On Thu, Dec 24, 2009 at 1:34 AM, Martin Aspeli <optilude+li...@gmail.com> wrote:
> Hanno Schlichting wrote:
>> Throwing away all changes done in the meantime is usually
>> not practical.
>
> ... although sometimes it is preferable to a full backup restore or
> living with whatever it is you want to restore (usually a delete).

Right. That's why we use beforestorage.

>> For recovery purposes of older data, we have found a bit of manual
>> work and zc.beforestorage to be the better approach.
>
> What is zc.beforestorage?

Look at its PyPi page http://pypi.python.org/pypi/zc.beforestorage

Basically it's a convenient way to open a database as it was at a
certain point in time.

So for Plone in practice you get a separate copy of the live database
or from a backup, open it via beforestorage at the time you want and
export the content you are looking for via a zexp. Put that zexp into
the import of your live server and import the content. You usually
have to reindex the content, as you cannot take the catalog entries
with you. This works nicely for restoring deleted content and we have
done so a number of times.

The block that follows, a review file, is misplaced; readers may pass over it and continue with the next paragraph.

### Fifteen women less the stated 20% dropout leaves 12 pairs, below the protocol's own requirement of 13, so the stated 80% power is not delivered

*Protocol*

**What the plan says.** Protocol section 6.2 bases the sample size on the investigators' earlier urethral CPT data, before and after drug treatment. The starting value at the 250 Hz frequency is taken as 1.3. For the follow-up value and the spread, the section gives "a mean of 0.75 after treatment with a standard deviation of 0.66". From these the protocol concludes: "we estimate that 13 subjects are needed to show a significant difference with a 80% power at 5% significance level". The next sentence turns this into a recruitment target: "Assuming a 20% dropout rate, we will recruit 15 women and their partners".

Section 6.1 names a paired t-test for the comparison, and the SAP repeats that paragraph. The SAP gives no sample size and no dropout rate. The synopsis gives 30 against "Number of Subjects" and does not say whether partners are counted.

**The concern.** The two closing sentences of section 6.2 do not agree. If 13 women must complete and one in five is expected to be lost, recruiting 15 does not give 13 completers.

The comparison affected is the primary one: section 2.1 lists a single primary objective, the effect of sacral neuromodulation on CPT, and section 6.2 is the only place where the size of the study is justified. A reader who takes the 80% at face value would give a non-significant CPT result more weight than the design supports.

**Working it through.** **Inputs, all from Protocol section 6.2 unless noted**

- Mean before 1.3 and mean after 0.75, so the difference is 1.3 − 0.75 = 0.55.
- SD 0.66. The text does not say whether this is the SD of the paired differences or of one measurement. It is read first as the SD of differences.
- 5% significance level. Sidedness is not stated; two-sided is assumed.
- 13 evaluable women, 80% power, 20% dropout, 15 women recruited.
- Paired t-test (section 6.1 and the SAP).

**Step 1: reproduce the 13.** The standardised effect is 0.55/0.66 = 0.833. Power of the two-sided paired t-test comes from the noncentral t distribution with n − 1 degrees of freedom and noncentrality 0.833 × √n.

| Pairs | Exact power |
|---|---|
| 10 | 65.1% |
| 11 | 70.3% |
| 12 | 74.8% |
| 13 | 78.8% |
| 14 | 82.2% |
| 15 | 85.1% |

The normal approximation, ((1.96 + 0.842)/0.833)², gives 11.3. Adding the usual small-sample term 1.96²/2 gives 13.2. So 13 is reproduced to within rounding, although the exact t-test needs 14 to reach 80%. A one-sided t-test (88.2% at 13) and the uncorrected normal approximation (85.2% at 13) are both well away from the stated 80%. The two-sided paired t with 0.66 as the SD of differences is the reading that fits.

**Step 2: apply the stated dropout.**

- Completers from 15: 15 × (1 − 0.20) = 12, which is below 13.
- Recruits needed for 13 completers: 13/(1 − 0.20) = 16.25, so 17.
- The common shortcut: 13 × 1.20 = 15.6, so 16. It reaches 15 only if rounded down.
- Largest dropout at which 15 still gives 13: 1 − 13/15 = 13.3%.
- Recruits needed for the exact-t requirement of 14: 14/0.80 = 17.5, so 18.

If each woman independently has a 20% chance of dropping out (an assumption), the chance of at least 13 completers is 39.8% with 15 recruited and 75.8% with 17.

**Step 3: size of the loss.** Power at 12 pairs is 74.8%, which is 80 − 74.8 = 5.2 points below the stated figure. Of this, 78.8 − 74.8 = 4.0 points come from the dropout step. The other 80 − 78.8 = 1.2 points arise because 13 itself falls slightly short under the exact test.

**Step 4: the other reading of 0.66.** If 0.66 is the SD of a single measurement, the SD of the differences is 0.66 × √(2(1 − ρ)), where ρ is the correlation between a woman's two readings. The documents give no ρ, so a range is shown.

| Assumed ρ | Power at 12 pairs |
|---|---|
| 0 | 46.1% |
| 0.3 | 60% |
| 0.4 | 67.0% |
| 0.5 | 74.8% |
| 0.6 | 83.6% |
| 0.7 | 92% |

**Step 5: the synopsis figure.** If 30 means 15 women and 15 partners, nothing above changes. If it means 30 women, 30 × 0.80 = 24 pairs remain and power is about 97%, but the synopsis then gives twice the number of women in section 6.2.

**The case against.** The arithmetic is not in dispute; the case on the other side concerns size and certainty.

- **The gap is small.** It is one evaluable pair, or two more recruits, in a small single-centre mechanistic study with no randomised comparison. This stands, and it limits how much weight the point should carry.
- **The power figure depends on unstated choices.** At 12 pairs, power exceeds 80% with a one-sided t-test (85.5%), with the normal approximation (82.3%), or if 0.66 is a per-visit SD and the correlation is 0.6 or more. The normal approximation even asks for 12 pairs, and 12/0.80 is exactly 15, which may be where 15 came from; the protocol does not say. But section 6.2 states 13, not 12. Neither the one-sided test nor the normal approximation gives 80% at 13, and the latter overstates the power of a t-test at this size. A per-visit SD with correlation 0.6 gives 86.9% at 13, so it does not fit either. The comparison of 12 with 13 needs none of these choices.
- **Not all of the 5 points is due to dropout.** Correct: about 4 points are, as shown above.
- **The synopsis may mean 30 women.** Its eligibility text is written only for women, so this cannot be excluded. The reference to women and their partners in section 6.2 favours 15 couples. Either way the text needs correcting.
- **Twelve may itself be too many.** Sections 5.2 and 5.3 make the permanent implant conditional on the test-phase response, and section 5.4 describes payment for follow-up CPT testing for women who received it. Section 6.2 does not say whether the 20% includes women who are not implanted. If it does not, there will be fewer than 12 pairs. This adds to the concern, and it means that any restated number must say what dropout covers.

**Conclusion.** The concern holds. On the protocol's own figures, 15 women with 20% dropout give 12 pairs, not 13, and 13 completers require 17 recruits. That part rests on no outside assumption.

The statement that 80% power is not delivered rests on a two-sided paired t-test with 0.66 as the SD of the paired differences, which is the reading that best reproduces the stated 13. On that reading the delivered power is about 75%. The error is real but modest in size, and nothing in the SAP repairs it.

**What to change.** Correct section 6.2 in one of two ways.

If there's some unwanted changes made to individual content items, you
can revert those via CMFEditions / application level versioning.

>> So if undo is gone from ZEO it wouldn't be tragic. If the "remove last
>> transaction" could be retained, that would be nice.
>
> I actually think it would be tragic. Or at least pretty miserable.

In practice it hardly ever works. Relying on it as a substitution for
backup or tested restore procedures is dangerous.

> People who manage high availability setups can probably find other ways
> (like very frequent backups and good restore routines). For a lot of
> "average" installations, it can be a lifesaver. It was a lifesaver for
> one of my clients about a week ago, for example. The late night
> phonecall kind of lifesaver.

Frequent backups and good restore routines have nothing to do with
high availability setups. They are a basic requirement for any type of
setup.

But even if you don't do frequent backups, as long as you have not
packed your database, your data is still there and can be retrieved
without too much hassle. But doing partial database recovery is
something that requires a good deal of knowledge of the underlying
application and database.

Hanno
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